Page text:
Moving into 2014, there are many changes afoot in our industry. From the consistent Google algorithm updates, to the shifting SEO and content landscape, we’re about to head into a very different year than the one we started in. In this hangout, I discussed the concerns that 3 leaders in the industry have heard from their clients, and hope this will help us all get a good context to step into the new year with the right foot forward.
Arnie: Hi, everyone. I’m Arnie Kuenn with Vertical Measures, and welcome to another edition of our monthly Google Hangout. And today we’ve got three guests, and we’re going to talk about what our biggest client concerns are going into 2014. I’ve got Matt Siltala, Rhea Drysdale, and Topher . . . excuse me. I told you I had a cold. Topher Kohan.
So I’m going to start and let Matt introduce himself, and then if you want, tell a little bit about your firm. And then maybe if you want to just quickly jump in, Matt, and talk about what your top two or three concerns for your clients are, from their perspective.
Arnie: And we’ll go from there.
Matt: I am Matt Siltala with Avalaunch Media. We are a small but steadily growing firm of 15 based out of Utah and Arizona. We have a heavy focus on content marketing, of course. We do SEO, we do digital, PPC, and landing pages and design. All that fun stuff.
But that’s not really why we’re here. You’re not here to learn about my company. You want to know about what’s going on in 2014. And that’s kind of . . . you know, I’m glad that you posted this question, Arnie, because I’ve been thinking about it a lot, some of the questions. I’ve been trying to figure out, how am I going to answer this with clients’ concerns, or just some of the stuff that’s been on my mind. And I’m going to kind of go at it from both directions.
Obviously from the client’s perspective is, hey, are we doing the things that aren’t going to get us penalized in 2014? You know, we were doing the things several years ago, and I say “we” as an industry, things that we thought were right that are getting us penalized now. For example, for anchor text, you should use this, you should not use this, you should do click here’s, now you should not do that. So, I mean, there’s lots of strategies as far as that’s concerned.
As far as our clients are, hey, are these links that we’re building good? Is the site structure, is anything that we’re doing bad? And so that’s probably, from that side of it. My side of it is, what area is Google going to come in and wipe out? We work with a lot of mortgage industries, a lot of insurance industries. I mean, are they going to be wiped out? What’s Google doing? What are they doing with some of their latest on . . . whatever you call it, just right there on their on page. What are they going to take over? What industries are they going to take over that are going to hurt my guys?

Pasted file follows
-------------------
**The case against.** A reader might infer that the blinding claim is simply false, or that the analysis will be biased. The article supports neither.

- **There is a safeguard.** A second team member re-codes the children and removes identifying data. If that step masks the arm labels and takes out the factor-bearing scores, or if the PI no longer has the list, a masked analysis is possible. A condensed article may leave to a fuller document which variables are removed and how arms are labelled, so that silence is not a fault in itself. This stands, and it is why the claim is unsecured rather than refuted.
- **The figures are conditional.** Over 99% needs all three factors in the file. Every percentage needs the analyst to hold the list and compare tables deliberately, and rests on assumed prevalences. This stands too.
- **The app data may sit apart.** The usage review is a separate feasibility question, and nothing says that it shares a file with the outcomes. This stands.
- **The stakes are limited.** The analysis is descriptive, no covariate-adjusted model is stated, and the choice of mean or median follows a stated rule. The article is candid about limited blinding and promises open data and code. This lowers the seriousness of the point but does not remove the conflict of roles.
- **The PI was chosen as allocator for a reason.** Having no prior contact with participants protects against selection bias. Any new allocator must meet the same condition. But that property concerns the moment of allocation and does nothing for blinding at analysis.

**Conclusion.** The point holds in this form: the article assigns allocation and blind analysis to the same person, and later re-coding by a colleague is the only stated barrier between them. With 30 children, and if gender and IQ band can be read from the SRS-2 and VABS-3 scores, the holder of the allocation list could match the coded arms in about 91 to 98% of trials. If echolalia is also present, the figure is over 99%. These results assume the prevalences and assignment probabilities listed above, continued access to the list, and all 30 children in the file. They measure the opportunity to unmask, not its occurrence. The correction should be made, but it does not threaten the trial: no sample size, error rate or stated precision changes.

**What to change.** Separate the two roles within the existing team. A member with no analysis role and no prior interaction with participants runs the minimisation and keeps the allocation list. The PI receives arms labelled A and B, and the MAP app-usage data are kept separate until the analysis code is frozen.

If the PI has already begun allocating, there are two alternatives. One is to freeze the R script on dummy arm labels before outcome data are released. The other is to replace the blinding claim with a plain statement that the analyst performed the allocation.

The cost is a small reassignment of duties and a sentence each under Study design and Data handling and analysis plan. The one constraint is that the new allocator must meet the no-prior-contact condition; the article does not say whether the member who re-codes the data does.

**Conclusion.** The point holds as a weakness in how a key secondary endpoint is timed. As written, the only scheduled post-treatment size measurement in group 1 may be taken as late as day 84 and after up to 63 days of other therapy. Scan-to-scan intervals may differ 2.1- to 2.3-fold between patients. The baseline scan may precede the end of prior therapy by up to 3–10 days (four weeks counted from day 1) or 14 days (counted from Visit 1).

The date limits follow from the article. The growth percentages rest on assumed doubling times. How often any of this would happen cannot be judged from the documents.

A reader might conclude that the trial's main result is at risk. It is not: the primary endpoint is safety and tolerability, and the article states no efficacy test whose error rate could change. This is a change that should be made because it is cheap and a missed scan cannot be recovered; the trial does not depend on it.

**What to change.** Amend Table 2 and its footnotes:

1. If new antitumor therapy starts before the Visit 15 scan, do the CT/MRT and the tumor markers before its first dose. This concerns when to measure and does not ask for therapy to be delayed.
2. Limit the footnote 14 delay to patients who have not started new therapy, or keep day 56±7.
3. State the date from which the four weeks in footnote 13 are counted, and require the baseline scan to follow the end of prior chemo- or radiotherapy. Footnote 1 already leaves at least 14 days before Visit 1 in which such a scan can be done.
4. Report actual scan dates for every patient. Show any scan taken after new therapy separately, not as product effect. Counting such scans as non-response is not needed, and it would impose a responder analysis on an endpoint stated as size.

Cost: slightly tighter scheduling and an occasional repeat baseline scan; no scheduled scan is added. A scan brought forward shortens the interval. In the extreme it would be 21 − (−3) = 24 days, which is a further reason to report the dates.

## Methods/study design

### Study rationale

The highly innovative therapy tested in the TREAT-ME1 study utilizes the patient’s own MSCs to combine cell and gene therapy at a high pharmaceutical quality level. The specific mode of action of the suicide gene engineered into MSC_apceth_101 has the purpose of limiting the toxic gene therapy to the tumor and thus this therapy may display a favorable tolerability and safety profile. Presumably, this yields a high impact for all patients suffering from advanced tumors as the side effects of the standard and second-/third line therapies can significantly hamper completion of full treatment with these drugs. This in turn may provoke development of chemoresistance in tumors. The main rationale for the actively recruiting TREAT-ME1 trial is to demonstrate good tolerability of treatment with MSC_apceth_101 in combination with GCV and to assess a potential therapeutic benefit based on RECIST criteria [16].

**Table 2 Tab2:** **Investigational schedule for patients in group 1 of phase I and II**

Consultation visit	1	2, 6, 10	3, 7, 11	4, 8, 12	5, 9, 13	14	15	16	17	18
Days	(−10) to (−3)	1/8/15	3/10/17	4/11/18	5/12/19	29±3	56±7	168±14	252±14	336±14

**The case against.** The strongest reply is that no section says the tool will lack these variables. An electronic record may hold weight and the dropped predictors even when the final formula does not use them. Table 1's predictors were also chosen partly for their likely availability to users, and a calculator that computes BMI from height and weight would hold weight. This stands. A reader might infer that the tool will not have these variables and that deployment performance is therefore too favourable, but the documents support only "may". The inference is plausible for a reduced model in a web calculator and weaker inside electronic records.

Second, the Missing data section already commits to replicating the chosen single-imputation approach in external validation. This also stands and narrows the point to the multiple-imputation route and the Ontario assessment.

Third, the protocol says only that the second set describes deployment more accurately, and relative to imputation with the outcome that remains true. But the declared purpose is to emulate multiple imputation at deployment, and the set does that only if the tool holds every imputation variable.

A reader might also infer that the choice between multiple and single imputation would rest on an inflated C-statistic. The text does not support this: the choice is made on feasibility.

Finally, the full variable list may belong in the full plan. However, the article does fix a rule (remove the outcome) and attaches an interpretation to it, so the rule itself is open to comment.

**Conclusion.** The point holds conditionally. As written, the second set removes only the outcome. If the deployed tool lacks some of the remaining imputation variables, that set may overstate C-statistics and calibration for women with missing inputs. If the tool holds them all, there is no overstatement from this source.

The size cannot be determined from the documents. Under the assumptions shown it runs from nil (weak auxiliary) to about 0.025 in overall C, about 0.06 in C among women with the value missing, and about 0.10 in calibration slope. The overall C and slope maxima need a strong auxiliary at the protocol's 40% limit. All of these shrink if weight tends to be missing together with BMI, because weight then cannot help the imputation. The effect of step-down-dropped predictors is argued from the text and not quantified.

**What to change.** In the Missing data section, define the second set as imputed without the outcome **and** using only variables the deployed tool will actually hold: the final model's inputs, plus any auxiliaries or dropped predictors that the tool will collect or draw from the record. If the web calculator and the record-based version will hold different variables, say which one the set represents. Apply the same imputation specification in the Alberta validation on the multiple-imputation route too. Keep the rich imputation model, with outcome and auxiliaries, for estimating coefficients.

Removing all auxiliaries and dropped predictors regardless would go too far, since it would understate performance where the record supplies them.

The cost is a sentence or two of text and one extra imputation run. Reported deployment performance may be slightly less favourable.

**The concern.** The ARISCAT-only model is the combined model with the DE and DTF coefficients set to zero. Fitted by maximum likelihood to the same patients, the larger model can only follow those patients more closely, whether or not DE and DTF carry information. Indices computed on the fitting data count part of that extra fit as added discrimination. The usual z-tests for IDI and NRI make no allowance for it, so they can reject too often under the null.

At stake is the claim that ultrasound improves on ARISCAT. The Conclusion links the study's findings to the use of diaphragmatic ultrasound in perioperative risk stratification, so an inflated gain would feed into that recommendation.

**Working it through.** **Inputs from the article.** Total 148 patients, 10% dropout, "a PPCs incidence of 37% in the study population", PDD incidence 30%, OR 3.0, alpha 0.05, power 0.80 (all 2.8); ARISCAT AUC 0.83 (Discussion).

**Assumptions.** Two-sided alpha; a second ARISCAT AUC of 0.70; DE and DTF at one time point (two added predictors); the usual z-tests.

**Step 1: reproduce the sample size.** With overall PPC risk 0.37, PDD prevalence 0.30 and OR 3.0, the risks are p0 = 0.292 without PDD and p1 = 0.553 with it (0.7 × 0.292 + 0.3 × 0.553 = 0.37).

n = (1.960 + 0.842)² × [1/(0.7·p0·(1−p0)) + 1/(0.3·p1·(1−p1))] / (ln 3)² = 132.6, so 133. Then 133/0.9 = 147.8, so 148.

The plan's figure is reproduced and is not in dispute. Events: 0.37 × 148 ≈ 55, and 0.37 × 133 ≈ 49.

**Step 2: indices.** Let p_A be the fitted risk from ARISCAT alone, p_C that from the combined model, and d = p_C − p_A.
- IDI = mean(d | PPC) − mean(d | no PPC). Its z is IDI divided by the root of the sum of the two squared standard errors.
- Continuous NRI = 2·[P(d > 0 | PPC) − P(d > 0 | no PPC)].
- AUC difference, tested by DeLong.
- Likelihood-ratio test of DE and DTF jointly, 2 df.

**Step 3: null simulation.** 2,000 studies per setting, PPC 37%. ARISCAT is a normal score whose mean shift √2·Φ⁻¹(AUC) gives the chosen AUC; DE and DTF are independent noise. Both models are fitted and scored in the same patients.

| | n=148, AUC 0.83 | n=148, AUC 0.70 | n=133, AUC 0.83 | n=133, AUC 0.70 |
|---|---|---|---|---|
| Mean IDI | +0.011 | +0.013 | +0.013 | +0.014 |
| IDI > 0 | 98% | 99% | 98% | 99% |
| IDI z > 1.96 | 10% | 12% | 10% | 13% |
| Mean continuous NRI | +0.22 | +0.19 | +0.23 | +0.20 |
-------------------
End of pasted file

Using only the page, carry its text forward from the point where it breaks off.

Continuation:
And I guess those are a couple of our biggest concerns. So from the clients’ side, are you doing things that are not going to get us penalized in 2014? Can you predict any kind of algorithm changes in 2014? And what is Google going to take over coming up in this next year?
Arnie: Yeah. Well, super, thanks. Rhea, I’ll let you introduce yourself, and then pose the same question. The biggest concerns that your clients have.
Rhea: Okay. Awesome. So as you said, Rhea Drysdale. I’m the CEO here at Outspoken Media. And we’ve got eight of us here in upstate New York. And we specialize in organic search, everything from link building to reputation management. What we say is we really help you grow, protect, and manage your brand online.
And I think in 2014, that’s what’s really exciting with a lot of our clients, is that they’re no longer just looking at SEO as this kind of vendor-type service that they can throw some cash to, set a link-building quota, and just see the magic roll in when it comes to traffic. They’re starting to accept a lot more responsibility, understand that we need to have integrated marketing campaigns. We’re seeing a lot of our clients come to us and ask about resources, and how do we align resources internally with their team as well as working with other vendors. So PR folks, social teams, and developers.
And I love that, when we can really start getting into an organization. Can consult on that level. So I think that’s really exciting for us, is that clients are starting to understand that SEO’s a bigger conversation.
We’re also seeing a lot of auditing take place. So, as Matt was saying, talking about penalties, and making sure we’re not doing anything that’s going to cause a penalty, or get an algorithm update. Trying to predict that. One of the steps that we’re seeing clients take is that they’re starting to learn to audit. Whether it’s just a link audit or a quarterly SEO audit, something along those lines. That holds both their internal teams as well as their vendors and consultants accountable. And so we’re actually at a point, and I’ve mentioned this at other speaking engagements, where we see many board of directors actually requiring that audit process.